There was no maternal mortality during the procedures or during the follow-up period. One case of fetal death was reported due to chromosomal disease not compatible with extrauterine life. Hospital records revealed complications in the cases of 9 patients (21.2%), among which only 4 cases (11.2%) of complications were attributed to the endovascular procedure itself. Of those, two were diagnosed with acute arterial thrombosis, one with gluteal muscle necrosis and one with minor subcutaneous and skin lesions. No anatomical or technical discrepancies were identified in the patients who experienced necrosis. In both cases, initial embolization from the uterine arteries was performed using 700-900 µm embolic microspheres, which was the most frequently utilized size in our cohort (40% of the cases). Procedure length and CBL were also between average, and in both cases, there were no signs of extrauterine invasion. No additional interventions were needed to treat the patient with skin lesions, and follow-up revealed full recovery in three weeks. Three patients showed signs of minor surgical wound infection, and all of them were successfully treated with antibiotics. Two patients underwent unilateral ureteral reconstruction, and one patient underwent bladder reconstruction at the time of hysterectomy. One patient presented with vaginal bleeding secondary to a small vaginal cuff tear, which was promptly surgically assessed and repaired.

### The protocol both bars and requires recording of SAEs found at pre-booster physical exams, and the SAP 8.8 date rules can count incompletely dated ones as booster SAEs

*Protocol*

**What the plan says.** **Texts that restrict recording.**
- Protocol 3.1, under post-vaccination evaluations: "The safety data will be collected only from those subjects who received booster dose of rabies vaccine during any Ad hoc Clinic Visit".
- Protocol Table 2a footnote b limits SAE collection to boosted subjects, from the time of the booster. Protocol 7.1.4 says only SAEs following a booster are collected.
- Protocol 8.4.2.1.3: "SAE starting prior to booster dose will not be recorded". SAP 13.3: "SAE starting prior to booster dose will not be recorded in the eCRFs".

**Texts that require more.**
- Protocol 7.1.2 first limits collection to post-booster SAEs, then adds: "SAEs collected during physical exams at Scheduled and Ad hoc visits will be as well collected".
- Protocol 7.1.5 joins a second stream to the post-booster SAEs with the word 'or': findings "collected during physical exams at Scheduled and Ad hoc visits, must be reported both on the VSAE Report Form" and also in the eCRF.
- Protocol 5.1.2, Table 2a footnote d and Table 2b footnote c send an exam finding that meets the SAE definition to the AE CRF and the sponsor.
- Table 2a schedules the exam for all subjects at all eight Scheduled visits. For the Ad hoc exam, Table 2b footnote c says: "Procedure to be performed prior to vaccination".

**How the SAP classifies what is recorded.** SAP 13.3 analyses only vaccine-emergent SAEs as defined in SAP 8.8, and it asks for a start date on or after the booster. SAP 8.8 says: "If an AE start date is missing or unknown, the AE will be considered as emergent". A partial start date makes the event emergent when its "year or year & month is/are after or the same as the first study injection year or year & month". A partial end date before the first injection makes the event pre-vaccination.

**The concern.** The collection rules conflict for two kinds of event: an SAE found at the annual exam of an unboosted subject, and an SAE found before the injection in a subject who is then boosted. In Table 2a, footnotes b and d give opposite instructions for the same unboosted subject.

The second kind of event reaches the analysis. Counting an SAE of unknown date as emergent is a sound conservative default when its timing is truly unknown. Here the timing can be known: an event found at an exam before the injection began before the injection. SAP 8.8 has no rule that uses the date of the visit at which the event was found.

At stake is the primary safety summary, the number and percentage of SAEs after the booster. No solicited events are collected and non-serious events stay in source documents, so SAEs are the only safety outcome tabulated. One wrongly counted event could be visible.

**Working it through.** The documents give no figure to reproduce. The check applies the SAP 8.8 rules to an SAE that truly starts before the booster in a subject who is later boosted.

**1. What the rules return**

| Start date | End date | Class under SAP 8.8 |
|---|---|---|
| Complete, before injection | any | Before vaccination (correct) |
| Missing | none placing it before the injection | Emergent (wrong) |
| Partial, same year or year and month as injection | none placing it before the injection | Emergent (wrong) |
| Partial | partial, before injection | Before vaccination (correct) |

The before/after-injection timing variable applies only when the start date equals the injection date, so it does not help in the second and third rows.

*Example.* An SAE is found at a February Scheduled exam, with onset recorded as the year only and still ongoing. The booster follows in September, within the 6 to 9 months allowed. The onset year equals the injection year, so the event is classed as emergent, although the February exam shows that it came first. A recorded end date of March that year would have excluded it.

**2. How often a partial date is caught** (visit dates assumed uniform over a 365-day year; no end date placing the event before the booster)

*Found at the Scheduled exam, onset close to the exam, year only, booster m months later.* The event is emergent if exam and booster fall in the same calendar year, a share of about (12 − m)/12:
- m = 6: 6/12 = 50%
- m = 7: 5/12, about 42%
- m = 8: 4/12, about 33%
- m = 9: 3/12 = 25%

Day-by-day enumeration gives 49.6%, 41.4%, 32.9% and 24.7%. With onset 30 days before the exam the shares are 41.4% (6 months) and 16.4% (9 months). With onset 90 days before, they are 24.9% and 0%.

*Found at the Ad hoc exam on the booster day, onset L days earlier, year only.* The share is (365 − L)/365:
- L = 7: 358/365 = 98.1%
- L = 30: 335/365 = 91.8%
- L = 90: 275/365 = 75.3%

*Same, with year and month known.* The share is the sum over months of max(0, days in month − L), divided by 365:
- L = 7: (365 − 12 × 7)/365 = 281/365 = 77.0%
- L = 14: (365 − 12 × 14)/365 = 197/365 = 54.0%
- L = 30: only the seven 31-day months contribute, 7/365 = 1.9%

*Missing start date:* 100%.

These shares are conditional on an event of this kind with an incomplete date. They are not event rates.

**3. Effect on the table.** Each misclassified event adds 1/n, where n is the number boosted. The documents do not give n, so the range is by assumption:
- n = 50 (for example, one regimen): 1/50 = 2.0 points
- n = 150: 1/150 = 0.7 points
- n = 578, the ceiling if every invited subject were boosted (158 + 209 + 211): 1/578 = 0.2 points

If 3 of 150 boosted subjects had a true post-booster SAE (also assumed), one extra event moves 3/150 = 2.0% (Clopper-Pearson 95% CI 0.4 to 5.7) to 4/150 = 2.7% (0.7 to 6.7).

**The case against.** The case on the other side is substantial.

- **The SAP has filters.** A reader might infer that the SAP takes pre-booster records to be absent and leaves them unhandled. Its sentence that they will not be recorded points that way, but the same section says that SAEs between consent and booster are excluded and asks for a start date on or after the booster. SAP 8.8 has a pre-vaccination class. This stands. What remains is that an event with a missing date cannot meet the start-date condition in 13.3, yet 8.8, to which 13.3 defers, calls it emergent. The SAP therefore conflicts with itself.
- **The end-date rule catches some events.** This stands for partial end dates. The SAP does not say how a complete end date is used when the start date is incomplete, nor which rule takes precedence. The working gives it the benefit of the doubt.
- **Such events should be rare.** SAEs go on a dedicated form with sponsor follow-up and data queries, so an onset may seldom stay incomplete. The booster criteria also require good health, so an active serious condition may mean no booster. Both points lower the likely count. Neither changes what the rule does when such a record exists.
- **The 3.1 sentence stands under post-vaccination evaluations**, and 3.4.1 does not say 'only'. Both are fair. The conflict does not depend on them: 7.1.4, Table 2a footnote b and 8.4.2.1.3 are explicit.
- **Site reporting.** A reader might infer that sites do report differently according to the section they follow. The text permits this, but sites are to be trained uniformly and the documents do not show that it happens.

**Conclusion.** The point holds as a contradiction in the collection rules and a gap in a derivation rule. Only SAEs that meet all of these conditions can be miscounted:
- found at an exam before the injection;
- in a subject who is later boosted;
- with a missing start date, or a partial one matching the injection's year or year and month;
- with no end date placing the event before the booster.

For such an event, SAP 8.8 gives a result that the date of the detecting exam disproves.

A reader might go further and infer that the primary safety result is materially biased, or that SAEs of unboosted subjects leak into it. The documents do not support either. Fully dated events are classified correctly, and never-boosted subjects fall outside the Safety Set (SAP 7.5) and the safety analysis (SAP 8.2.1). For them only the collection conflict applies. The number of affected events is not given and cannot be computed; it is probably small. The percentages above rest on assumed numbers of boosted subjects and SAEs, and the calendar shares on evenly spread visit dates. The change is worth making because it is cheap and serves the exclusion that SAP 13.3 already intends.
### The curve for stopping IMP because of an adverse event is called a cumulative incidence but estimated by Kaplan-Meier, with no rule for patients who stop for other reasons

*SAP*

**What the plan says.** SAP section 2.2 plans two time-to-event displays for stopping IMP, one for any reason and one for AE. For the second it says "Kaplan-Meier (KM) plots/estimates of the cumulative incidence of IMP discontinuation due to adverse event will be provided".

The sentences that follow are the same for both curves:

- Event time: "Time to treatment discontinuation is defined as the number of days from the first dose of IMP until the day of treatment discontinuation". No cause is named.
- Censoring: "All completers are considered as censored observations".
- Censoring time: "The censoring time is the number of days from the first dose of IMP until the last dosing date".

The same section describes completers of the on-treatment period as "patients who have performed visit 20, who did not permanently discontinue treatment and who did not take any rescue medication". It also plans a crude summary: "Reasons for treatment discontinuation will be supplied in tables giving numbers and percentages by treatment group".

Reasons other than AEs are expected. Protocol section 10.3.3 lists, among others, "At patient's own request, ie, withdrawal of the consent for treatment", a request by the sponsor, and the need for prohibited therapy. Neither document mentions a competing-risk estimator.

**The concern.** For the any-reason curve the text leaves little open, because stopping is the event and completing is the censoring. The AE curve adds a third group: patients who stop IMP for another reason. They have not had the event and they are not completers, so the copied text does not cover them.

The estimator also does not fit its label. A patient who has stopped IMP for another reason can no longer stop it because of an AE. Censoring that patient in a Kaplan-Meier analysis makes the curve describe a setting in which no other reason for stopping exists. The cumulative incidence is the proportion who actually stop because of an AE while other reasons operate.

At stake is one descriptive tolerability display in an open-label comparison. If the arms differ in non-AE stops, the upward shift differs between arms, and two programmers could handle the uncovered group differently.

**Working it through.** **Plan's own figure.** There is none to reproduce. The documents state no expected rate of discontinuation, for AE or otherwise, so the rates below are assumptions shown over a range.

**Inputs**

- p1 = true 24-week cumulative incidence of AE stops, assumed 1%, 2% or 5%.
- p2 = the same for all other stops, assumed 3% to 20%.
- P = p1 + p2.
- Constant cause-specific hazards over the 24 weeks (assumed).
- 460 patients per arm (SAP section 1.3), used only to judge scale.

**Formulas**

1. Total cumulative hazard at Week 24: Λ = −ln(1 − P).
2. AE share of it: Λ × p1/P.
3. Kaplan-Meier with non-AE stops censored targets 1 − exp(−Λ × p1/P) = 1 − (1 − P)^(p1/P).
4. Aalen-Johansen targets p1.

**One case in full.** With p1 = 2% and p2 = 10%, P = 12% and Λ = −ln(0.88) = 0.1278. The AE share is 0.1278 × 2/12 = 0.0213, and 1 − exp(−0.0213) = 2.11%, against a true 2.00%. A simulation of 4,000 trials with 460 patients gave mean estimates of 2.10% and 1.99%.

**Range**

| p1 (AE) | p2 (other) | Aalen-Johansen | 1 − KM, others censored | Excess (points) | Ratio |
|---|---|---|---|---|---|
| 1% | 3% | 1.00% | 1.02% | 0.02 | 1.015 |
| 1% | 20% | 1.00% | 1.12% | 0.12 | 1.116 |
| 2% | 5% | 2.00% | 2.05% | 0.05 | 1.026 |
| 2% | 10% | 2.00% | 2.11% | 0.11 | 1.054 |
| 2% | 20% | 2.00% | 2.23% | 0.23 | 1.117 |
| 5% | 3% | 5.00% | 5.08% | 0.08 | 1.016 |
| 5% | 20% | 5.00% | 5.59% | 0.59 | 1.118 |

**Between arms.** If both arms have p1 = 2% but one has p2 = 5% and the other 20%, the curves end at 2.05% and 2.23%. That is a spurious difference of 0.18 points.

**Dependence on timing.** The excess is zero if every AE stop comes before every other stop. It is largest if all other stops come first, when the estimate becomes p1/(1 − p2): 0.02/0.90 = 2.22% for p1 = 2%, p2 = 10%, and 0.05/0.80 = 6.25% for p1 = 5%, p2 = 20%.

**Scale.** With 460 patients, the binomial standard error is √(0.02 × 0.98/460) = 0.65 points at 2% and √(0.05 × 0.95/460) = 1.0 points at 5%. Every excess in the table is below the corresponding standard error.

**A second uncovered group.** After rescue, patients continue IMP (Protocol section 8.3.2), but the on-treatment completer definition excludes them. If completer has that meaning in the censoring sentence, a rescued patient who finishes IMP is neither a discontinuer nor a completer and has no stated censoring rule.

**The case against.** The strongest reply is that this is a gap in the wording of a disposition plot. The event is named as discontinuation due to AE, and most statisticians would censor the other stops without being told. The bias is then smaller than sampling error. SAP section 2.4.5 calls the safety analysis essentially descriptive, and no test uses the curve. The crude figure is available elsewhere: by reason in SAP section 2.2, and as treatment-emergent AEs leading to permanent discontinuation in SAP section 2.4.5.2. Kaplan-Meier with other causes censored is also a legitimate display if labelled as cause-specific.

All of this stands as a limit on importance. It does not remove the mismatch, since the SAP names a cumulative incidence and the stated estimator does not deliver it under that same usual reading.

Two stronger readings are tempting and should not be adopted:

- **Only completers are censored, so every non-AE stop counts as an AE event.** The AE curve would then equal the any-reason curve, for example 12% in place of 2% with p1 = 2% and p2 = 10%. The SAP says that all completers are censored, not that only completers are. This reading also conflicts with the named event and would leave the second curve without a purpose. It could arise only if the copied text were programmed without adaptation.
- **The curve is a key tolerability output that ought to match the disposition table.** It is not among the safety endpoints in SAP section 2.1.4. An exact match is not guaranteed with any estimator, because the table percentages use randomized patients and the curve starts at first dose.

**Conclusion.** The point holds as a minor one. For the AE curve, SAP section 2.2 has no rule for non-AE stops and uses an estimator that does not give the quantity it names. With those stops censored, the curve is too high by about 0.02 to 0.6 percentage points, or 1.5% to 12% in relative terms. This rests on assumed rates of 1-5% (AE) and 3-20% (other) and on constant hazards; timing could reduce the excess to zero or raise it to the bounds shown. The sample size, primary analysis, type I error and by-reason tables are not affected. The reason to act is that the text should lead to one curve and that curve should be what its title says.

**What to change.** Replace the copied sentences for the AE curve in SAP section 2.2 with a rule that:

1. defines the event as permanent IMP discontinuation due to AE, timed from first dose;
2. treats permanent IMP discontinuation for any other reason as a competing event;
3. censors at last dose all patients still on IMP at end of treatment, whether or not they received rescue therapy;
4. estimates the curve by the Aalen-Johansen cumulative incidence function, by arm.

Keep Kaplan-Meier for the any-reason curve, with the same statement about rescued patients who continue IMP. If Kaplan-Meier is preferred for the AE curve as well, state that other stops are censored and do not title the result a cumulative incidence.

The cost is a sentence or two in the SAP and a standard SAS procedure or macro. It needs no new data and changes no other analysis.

The procedure duration was evaluated in 34 patients (one patient was missing this information in her medical records), and the procedure length ranged from 200 minutes to 475 minutes (average 332 minutes, SD 70 minutes), with no significant difference among the histopathological subtypes of IP (p=0.642). The length of hospital stay ranged from 2 to 22 days (mean 7.7 days, SD 5.3 days), with no significant differences among the histopathological subtypes (p=0.138). Only 10 patients stayed longer than one week, three of whom waited for their newborns to be discharged, two for the treatment of surgical wound infections and one for a follow up of the ureteral reconstruction surgery. One patient presented with signs of puerperal psychosis, and one patient presented with psychological grieving and received counselling that extended her hospital stay. No data are presented regarding radiation exposure in this series of patients.